But it'll be tough to beat their support cycle. For example... Version 10.0 (now unsupported) was released in January 2014. See this link for an overview. During that same year 10.1 was released (November). Now, minor version upgrades on FreeBSD are as harmless as a regular update on Linux, although obviously care should be taken because there are no guarantees. Alas: you'll notice that there's plenty of overlap between versions, however.. they're all part of the same major release. So if you now look at the currently supported releases you'll notice that the current version 10.4 will be supported until the 31st of October 2018. So this doesn't only give you an effective support cycle of at least 4 years it's also a support cycle which will never require you to skip major versions. When 10.4 get's EOL'd then the version to upgrade to will be 11 (probably 11.2 or 11.3). No skipping of major versions, therefor although the upgrade will always come with a few risks attached they're still fully calculated for. Upgrading from 10 => 11 is a whole lot better than upgrading from 16 to 18.

Please note that I'm not trying to make it look as if BSD can be the perfect replacement. It's definitely not the same as Linux. But having said that, it also has no problems running KDE :)

felixbauerschaefer wrote:The most common reason why I didnt yet change it is the actual lack of support on programs i use everyday like the Creative Cloud of Adobe. And the thought that's stuck in my head is that i can't be playing a highly graphic astonishing game again like Crysis or Battlefield breaks my gamer heart. While Vulkan could potentially change that in the future i just havent seen any support for it other then simpler games (correct me if i'm wrong).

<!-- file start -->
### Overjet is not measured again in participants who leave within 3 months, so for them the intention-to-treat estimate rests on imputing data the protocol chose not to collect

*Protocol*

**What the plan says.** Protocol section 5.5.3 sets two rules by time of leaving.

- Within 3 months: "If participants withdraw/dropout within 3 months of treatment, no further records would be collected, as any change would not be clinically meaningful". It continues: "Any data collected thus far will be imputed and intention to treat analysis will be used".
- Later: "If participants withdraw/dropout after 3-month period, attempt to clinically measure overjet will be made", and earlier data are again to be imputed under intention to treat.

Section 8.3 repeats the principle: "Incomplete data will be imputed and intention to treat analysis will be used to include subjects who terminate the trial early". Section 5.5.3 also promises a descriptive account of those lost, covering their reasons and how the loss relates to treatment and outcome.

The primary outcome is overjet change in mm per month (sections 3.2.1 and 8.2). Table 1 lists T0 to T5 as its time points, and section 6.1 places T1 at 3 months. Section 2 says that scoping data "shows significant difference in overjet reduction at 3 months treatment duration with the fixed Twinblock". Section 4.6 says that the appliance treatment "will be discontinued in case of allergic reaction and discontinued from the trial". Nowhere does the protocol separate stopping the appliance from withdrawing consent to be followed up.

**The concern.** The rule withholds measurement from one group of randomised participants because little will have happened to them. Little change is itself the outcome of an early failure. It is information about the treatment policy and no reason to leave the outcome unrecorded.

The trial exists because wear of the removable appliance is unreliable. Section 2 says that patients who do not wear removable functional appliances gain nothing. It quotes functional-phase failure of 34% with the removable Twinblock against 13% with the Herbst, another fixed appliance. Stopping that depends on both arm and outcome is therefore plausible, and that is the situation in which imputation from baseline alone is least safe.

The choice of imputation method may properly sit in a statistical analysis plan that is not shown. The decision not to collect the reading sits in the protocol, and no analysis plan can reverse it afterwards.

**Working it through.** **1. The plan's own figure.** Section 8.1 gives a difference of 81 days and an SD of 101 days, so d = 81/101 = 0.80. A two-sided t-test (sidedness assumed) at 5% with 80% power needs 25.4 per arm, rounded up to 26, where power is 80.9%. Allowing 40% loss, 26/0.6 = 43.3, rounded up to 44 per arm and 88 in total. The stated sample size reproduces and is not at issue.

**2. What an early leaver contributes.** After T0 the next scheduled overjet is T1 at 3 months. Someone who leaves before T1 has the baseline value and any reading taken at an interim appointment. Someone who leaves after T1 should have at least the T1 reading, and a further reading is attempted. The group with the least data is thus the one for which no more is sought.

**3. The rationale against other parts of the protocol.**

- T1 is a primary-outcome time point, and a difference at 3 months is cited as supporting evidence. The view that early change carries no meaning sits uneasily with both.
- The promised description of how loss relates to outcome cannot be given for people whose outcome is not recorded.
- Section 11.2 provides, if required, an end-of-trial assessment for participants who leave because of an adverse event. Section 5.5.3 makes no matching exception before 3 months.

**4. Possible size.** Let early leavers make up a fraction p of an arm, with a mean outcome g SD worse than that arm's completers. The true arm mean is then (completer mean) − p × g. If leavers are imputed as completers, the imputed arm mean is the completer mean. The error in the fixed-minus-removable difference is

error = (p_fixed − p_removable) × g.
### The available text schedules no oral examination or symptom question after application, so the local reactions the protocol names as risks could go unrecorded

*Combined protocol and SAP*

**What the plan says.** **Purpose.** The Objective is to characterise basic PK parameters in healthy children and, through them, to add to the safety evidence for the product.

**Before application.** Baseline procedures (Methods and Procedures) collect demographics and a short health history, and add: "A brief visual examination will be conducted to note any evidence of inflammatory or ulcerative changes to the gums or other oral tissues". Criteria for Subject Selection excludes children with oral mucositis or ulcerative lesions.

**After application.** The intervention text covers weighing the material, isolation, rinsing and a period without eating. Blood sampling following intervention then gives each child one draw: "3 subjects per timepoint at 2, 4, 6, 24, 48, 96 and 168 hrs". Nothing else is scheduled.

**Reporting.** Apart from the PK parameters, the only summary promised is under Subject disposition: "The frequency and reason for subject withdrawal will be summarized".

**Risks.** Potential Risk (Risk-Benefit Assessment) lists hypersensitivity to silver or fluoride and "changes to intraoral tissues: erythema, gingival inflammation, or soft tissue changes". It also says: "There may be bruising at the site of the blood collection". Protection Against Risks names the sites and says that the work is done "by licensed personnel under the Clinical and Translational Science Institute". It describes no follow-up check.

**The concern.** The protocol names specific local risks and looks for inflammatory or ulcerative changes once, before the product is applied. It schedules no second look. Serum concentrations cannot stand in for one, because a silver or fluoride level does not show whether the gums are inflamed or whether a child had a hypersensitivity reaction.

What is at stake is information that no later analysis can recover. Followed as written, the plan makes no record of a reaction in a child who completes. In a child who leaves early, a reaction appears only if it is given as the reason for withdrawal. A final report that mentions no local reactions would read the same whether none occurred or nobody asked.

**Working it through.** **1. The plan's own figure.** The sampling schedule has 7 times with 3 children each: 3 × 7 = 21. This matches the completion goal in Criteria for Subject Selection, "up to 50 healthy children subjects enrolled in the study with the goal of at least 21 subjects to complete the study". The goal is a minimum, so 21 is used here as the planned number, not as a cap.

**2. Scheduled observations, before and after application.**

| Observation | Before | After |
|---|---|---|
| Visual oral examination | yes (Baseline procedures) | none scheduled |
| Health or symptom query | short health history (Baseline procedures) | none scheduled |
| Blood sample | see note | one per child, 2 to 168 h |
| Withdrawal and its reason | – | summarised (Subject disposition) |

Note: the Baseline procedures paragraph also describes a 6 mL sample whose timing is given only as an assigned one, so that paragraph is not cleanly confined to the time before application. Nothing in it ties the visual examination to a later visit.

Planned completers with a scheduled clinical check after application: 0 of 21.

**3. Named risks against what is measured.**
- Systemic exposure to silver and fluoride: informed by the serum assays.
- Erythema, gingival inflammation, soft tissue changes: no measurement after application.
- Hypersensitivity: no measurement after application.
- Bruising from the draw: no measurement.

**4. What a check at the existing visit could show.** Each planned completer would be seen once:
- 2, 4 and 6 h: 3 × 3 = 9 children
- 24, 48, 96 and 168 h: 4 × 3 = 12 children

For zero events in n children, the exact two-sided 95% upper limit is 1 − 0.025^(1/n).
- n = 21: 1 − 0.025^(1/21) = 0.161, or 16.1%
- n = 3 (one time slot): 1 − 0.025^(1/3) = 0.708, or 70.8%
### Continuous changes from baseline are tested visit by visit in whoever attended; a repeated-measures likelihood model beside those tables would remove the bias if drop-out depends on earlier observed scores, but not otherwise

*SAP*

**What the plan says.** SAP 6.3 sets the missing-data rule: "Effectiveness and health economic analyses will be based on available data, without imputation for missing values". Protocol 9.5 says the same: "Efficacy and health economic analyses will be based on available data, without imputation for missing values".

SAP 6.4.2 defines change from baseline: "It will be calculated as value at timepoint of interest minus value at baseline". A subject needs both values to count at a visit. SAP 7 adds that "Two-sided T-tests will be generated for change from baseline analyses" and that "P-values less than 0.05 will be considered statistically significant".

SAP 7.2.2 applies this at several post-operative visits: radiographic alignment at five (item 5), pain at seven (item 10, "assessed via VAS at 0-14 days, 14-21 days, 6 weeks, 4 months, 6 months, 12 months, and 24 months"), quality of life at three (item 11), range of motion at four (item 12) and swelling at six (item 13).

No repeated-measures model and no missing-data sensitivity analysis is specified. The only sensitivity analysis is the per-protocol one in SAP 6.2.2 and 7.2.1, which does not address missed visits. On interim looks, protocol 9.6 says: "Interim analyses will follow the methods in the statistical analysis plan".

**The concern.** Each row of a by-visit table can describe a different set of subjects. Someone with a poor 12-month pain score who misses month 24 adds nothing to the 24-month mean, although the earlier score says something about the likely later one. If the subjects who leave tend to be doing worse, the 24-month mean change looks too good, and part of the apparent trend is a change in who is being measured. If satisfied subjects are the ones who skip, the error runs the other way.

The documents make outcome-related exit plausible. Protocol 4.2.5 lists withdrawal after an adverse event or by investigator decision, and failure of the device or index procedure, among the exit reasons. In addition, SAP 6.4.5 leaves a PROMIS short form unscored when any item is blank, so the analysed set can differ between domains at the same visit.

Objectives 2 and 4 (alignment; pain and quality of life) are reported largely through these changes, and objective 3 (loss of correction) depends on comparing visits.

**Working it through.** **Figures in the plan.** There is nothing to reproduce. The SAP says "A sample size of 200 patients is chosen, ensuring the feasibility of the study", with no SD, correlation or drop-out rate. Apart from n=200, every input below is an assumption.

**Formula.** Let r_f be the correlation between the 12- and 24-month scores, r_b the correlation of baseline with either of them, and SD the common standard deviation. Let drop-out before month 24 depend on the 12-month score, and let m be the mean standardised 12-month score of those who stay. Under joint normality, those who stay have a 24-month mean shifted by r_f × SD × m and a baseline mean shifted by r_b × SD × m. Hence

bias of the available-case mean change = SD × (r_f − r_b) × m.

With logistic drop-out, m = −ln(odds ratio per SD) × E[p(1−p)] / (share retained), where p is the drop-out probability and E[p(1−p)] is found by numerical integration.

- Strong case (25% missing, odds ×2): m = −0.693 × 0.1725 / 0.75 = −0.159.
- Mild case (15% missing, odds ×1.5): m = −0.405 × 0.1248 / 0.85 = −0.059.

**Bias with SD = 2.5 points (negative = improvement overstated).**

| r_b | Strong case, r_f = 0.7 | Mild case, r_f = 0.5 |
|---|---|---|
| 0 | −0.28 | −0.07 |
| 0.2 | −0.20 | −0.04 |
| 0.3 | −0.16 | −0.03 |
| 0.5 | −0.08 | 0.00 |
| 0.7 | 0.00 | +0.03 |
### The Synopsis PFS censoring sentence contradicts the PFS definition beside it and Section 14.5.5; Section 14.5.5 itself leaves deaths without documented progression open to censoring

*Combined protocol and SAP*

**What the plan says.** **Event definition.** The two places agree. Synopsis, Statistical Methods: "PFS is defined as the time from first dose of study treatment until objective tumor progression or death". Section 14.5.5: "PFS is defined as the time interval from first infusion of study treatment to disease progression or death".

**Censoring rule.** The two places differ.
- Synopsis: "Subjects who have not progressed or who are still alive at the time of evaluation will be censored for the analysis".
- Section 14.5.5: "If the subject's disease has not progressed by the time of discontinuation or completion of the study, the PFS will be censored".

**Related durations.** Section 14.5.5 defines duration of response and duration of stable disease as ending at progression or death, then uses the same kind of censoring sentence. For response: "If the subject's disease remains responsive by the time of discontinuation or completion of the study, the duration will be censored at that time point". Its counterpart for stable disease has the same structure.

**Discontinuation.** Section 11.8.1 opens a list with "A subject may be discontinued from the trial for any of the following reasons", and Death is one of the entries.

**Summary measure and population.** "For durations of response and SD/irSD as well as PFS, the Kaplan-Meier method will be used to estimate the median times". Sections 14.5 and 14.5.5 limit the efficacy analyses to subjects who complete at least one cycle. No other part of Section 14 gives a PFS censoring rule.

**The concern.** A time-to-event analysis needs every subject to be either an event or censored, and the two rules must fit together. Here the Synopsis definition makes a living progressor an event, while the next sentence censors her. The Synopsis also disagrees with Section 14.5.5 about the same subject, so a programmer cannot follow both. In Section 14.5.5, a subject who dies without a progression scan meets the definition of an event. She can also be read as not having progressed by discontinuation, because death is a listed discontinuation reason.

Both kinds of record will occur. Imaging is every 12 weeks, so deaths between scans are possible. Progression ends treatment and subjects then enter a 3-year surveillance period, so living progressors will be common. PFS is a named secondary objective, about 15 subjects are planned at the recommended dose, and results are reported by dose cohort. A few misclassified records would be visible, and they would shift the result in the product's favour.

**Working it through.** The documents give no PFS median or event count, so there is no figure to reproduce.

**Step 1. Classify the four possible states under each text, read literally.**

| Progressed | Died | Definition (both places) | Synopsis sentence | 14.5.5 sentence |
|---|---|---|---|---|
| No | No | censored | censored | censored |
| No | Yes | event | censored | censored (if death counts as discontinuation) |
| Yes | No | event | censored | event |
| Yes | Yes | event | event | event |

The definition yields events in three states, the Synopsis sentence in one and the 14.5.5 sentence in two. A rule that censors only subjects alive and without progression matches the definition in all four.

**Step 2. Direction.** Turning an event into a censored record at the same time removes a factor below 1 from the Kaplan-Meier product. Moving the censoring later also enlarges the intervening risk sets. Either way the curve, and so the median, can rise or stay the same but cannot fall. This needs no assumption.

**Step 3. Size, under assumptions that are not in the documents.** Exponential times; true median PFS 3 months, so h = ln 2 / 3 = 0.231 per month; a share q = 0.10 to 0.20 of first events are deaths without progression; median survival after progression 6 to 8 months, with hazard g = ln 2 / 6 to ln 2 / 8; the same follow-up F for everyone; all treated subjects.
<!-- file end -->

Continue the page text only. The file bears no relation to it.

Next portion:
It all depends on what you're using your computer for. Also: virtualization can go a long way too. You could always start to pick up VirtualBox and then use that on your Windows machine in order to experiment and play around with a Unix-like machine.
airdrik
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There's also the Periodic vs. Rolling Release models.
Most major distros follow Periodic Release models so that developers and system admins have a stable set of packages to build against or otherwise be familiar with. These generally have an upgrade path for moving from major version to major version, and people are often able to upgrade a single system across multiple versions with some usually minor hiccups. For LTS releases like Ubuntu's, you should expect to be able to upgrade from one LTS to the next using the upgrade system that they provide, just as you should expect to upgrade from one regular release to the next; and you shouldn't assume that everything will break just because you're apparently jumping 3 major versions because they are expected to have tested the LTS-to-LTS upgrade path. Of course it's generally best to do some testing of your own to see how your system may handle it, and be wary if you install from 3rd-party sources as those may interfere with or break in the process.

A few distros follow Rolling Release models where you install once and just keep it up-to-date. With these distros there may be occasional instability (depending on the release management of the distro selected), but that's usually ironed out pretty quickly. Thus it is assumed that you will update on a regular basis to keep up with the times, and that regular updates shouldn't break your system. Arch is the most popular option here, but I've been using PClinuxOS at home for years with very little trouble.


airdrik, proud to be a member of KDE forums since 2008-Dec.